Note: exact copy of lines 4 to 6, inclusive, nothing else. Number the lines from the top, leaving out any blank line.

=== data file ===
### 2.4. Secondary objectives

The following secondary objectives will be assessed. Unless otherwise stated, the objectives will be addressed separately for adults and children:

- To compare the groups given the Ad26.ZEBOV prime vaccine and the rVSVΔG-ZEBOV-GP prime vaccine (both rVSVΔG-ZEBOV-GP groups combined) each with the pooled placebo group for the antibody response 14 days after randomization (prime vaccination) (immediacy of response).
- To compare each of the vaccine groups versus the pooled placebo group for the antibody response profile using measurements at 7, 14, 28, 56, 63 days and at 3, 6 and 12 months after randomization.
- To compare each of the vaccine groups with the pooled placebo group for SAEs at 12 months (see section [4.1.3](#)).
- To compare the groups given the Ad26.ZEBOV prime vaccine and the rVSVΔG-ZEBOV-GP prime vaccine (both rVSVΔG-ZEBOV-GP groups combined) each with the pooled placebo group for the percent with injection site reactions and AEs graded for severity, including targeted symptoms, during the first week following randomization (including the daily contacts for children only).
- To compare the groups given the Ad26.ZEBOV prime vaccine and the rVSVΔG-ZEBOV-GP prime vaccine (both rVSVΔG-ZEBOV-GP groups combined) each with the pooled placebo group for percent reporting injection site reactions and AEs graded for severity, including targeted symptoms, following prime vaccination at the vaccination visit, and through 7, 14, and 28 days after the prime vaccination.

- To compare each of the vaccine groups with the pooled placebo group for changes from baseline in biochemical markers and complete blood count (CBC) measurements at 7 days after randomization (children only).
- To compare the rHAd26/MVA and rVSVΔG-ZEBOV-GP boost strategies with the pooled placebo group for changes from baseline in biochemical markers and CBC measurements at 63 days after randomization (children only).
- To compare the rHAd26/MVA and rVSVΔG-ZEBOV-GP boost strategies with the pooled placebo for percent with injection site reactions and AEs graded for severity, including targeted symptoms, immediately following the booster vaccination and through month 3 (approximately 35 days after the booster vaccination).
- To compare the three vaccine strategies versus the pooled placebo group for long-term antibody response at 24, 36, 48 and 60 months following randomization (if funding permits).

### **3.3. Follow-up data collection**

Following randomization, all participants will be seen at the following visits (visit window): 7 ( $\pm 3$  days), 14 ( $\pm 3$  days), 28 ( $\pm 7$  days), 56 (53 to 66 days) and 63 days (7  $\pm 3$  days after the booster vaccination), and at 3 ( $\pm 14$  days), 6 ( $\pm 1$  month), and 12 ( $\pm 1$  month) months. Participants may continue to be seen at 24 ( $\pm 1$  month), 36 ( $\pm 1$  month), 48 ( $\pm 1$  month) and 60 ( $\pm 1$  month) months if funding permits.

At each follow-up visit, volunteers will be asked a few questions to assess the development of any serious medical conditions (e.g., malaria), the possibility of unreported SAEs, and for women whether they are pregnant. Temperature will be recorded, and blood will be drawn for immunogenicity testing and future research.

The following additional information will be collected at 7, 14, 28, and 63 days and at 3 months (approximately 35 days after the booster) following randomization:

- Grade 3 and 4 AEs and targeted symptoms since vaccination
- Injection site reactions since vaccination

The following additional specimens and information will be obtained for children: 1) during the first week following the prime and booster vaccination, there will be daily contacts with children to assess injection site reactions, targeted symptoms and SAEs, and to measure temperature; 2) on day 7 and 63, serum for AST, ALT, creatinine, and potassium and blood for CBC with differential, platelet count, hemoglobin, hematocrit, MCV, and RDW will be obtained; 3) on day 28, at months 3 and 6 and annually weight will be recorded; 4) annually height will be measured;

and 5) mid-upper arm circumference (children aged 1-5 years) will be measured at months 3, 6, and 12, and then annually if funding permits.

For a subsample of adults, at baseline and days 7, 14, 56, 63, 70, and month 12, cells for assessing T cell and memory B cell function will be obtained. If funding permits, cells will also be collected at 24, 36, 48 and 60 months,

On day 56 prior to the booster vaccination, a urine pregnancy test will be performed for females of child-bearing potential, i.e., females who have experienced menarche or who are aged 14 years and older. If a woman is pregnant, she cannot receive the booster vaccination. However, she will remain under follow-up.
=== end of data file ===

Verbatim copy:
- To compare each of the vaccine groups versus the pooled placebo group for the antibody response profile using measurements at 7, 14, 28, 56, 63 days and at 3, 6 and 12 months after randomization.
- To compare each of the vaccine groups with the pooled placebo group for SAEs at 12 months (see section [4.1.3](#)).
- To compare the groups given the Ad26.ZEBOV prime vaccine and the rVSVΔG-ZEBOV-GP prime vaccine (both rVSVΔG-ZEBOV-GP groups combined) each with the pooled placebo group for the percent with injection site reactions and AEs graded for severity, including targeted symptoms, during the first week following randomization (including the daily contacts for children only).